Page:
Sparge water freezing as it leaks out.

Boil

  • 17:00 start of boil
  • 21:00 cold break
  • starting gravity= 1.060

I had intended for the boil to be done by around 18:30 so that I could go to a Superbowl party. At 19:00, the gravity was only 1.045, not at all acceptable for a bock, so I kept it going. It didn’t hit 1.060 until 21:00. Still short of German law, but I don’t like my beers to be dictated by the EU anyway. Besides, I had already consumed most of the beer I had purchased to take to the Superbowl party, so I had to take it off the boil while I could.

As it cooled outside, I instituted a new annual tradition, Zombiebowl, by watching zombie movies instead of the Big Game. I think it might catch on…

As of this morning, there was still no action in the yeast starter. I pitched it anyway in hopes that it will take hold. I am getting REALLY pissed at my local brew stores for their inactive yeast. I have ruined several recent brews this way.

06 Feb

Still no action this morning. Yesterday, I drove to Norwich to the Amish brew store and picked up a vial of White Labs German Lager yeast in order to try to save this thing. I took it home and pitched about 3/4 directly into the carboy and the other 1/4 into a growler with a pint of starter in it. The vial said to keep it at 70F until fermentation starts. Well, I have news for them: this is February in central NY. There is no place in my house that will be 70F until after the equinox. So, I put the carboy and the growler into the warm room, which is kept at a constant 60F. If the yeast cannot grow in there, then it does not deserve to live.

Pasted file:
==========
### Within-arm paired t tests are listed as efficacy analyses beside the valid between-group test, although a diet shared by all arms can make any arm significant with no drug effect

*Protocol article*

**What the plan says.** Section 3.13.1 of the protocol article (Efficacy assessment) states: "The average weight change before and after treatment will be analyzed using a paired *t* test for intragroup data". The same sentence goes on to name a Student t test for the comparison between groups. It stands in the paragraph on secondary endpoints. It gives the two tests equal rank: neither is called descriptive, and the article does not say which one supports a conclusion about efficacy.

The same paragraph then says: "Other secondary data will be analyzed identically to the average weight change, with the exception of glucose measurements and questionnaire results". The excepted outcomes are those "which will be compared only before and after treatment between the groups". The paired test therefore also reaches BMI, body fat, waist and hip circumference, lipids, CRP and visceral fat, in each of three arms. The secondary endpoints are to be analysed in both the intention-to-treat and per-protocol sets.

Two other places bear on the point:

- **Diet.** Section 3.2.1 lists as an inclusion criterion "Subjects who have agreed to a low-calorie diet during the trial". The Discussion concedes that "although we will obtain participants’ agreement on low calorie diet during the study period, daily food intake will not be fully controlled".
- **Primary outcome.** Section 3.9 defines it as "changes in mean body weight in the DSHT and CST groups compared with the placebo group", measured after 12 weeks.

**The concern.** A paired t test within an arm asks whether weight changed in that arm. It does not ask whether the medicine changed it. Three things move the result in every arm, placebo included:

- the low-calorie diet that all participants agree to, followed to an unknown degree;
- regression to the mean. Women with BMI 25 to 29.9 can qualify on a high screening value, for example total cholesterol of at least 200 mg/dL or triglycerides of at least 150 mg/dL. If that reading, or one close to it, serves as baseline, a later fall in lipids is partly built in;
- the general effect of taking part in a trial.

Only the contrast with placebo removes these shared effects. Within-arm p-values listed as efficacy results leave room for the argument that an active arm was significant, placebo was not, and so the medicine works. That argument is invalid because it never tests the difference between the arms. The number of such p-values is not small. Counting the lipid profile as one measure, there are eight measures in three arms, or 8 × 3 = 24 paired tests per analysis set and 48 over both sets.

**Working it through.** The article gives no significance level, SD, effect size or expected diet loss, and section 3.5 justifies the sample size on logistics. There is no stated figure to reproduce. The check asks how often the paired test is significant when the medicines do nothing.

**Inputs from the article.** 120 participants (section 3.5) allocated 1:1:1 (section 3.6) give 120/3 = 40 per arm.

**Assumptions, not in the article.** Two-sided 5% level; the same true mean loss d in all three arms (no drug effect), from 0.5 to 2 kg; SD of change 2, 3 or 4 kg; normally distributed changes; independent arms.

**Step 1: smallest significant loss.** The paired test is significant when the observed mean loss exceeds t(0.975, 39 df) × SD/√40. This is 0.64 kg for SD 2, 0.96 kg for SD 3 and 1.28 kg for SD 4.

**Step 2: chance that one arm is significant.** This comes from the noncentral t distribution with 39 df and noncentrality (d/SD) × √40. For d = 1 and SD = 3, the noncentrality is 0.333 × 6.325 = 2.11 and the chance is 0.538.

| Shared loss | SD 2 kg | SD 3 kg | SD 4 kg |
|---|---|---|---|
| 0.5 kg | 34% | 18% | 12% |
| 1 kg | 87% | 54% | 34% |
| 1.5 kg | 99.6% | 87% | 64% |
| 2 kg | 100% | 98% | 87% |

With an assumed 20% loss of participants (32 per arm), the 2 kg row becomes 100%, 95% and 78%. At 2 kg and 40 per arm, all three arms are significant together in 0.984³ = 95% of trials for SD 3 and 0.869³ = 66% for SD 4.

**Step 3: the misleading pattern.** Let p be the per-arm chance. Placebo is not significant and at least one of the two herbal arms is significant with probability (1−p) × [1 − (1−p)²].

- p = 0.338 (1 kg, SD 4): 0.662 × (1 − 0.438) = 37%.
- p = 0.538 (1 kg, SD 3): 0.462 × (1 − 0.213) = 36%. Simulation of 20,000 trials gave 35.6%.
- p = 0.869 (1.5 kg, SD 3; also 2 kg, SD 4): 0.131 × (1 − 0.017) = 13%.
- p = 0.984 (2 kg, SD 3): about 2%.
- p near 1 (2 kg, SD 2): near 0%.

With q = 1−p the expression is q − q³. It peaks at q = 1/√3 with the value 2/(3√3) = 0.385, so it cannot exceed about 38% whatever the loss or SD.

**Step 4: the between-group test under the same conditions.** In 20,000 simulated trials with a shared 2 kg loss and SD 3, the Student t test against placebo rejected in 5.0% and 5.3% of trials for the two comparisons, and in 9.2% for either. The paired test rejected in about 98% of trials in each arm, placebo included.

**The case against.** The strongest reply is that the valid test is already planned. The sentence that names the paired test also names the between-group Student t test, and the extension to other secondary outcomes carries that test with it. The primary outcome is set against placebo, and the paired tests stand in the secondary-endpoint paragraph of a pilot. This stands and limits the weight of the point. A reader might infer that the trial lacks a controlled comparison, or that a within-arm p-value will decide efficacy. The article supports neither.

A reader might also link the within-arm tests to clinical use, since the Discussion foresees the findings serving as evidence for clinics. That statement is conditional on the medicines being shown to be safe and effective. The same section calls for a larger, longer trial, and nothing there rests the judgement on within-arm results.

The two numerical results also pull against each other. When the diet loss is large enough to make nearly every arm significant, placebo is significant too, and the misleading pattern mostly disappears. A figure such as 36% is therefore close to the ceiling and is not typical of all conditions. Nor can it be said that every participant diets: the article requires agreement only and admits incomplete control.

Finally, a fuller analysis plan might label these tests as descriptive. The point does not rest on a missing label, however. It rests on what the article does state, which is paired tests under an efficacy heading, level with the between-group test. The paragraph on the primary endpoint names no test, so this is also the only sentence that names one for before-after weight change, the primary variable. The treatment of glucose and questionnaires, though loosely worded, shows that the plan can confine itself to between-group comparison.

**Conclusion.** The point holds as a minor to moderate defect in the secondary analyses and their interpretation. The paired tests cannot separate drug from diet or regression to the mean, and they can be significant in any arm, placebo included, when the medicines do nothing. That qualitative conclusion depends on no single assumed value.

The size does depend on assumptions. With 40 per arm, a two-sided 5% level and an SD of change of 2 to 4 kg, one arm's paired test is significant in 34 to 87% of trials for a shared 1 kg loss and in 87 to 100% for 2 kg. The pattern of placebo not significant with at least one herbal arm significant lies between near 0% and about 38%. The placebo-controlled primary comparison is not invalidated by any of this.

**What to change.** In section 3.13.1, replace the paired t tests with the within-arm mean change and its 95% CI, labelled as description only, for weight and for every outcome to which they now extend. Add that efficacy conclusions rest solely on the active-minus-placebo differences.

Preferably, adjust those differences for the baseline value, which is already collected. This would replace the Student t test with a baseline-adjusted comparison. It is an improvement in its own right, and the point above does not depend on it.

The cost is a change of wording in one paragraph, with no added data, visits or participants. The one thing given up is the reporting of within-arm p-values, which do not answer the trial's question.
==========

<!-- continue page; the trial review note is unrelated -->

From now on, I use Huck’s system. I will start the yeast several days early and I am not brewing until the yeast is bubbling furiously.

In the meantime, to all the local brew store owners: I hope you go out of business and have to move back into your mother’s basement. Assuming you are not still there anyway.

07 Feb

As of this morning, the beer is bubbling. A nice sight. But it took three days longer to get here than it should have. I am not confident about the beer’s chances. But… we will see

photo(6)17 February:

Racked this beer today. S.g. is at 1.020. Color is a little darker than I was shooting for, due to the double decoction.

There are no obvious off flavors. Of course, it is hard to tell with a green beer, but at least there is no sharp vinegar smell or taste that would signal time to dump it. Interestingly, the sample does not taste underhopped. Maybe the sour taste from the wild yeast and bacteria makes up for the lack of adequate hops. Just get the grains wet…

18 March:

Kegged and put into 60F to let some ferment go on.

f.g. 1.016

I filled a 2.5 gallon keg, a 1.3 gallon Tap-a-Draft bottle, a big Grolsch bottle, one small taster bottle, and a half gallon growler. Not sure why the mishmash of containers. I think I had the idea that I wanted to use my remaining minikegs for the In Like a (Red) Lion bitter. My main goal was the 2.5 gallon keg, since I want to use the bock for some sort of Bealtaine celebration.

I primed it with about a pint of krausen that I saved earlier at racking time, but I figured it probably doesn’t have a whole lot of sugar in it, I mainly wanted some active yeast, so I added a pint of water with half cup of extract to it.

I am going to let it prime in the warm room (60F) for a while, then transfer it to the garage for more lagering like conditions.

30 March:

Transferred the bock containers to the garage. It has been getting into the 40s here during the day, but not much above that, so the garage should hang somewhere in that range for a while. If it starts warming up, I will find a new place for it.

West Hill Willie emerged to signal that Spring is here. Willie tends to sleep in more than his Southern cousin.

photo(12)